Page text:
Features | Mar 01, 2021

USPA Staff

“The majority of drop zones don’t have Twin Beeches or other 10-place aircraft. Every weekend, more people dangle from Cessna struts than bunch inside small door Beeches. Still, large stars and fast 10-mans have received such wide acclaim that people on small drop zones sometimes feel they can’t do good relative work because they can’t get ten or more people up at the same time.

It’s a quantitative view of relative work—bigger, faster, better. Certainly big stars and fast stars require good relative work, but there is also a qualitative approach to skydiving which holds that the sophistication, diversity and execution of a dive are more important than how big or fast it is.

People limited to four players by their Cessna can enjoy nearly unlimited challenge by using ever more difficult and diverse sequences. Sometimes by just changing grips. Sometimes by breaking and reforming. Sometimes by breaking to pairs and redocking. The idea is to fill the free fall with as much flying as is possible. Whatever your experience level, sequential offers a chance to learn, a chance to expand the limits of your experience.”

-Matt Farmer, from Parachutist, January 1976

Most of the photos that have appeared in this monthly pictorial have been dug out of boxes, file cabinets and basements by USPA staff. If you would like to contribute to “Back-Tracking,” please send photos to or reach out to Luke Jones at (540) 604-9740 ext. 303.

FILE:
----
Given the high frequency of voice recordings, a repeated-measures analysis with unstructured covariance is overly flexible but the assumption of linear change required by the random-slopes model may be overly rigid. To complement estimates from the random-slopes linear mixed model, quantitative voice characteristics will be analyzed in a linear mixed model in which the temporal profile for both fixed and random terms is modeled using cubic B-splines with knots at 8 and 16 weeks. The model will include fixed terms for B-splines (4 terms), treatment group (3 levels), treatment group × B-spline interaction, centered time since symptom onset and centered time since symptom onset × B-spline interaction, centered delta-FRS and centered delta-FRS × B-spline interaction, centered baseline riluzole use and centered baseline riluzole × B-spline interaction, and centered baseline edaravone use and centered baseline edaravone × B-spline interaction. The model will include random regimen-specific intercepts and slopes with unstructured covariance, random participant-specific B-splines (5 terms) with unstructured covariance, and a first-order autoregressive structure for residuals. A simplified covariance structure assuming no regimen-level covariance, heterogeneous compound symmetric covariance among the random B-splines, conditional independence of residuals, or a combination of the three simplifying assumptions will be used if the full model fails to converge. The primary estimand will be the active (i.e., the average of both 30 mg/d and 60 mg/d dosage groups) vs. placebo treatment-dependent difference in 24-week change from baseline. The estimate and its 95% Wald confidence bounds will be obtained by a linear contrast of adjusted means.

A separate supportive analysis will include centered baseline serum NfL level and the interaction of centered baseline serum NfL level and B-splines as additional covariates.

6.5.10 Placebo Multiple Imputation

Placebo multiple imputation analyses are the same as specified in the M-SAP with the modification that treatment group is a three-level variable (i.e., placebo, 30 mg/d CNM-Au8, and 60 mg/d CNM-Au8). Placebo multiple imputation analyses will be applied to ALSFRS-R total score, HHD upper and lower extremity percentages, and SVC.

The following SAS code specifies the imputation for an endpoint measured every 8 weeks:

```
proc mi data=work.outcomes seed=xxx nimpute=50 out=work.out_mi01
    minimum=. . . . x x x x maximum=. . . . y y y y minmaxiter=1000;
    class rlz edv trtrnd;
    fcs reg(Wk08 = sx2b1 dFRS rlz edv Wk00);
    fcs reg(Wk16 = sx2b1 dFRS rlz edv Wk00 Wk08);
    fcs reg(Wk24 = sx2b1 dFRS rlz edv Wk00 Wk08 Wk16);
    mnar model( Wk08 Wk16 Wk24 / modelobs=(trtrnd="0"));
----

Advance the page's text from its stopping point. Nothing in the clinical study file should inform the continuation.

Teamwork and coordination remain important all the way to the landing area. Photo by Joni Anderson.


This Cessna 182 load doesn’t need more than three skydivers—and a camera flyer, of course—to get creative in the air.


Two pairs of jumpers fly towards each other to complete their 4-way formation. Photo by Carl Boenish.



As seen toward the bottom right of this photo, Skydivers have always used cutting-edge methods to attach their camera gear to their helmets, even when they forget to put on shoes.



“Orville” keeps quiet while cameraman Mike Lee flies in to surprise an unsuspecting Steve Scott. Photo by Mike Lee.



Contrary to prevailing opinions on equipment, more does not always mean better.



Dave Rucker, Bill England, Richard Whitehill and Mike Cristy of the Austin Parachute Team come together in a zipper formation during a demo jump over Austin, Texas. Photo by Doug Feick.


José Melendez (black helmet) and Henry Schlottenmier exit a Cessna 182 over the Pepperell Sport Parachute Center, now Skydive Pepperell, in Massachusetts. Photo by David DelPoio.


While many things have changed over 75 years of USPA, there’s much that has not. Photo by M. Anderson Jenkins.


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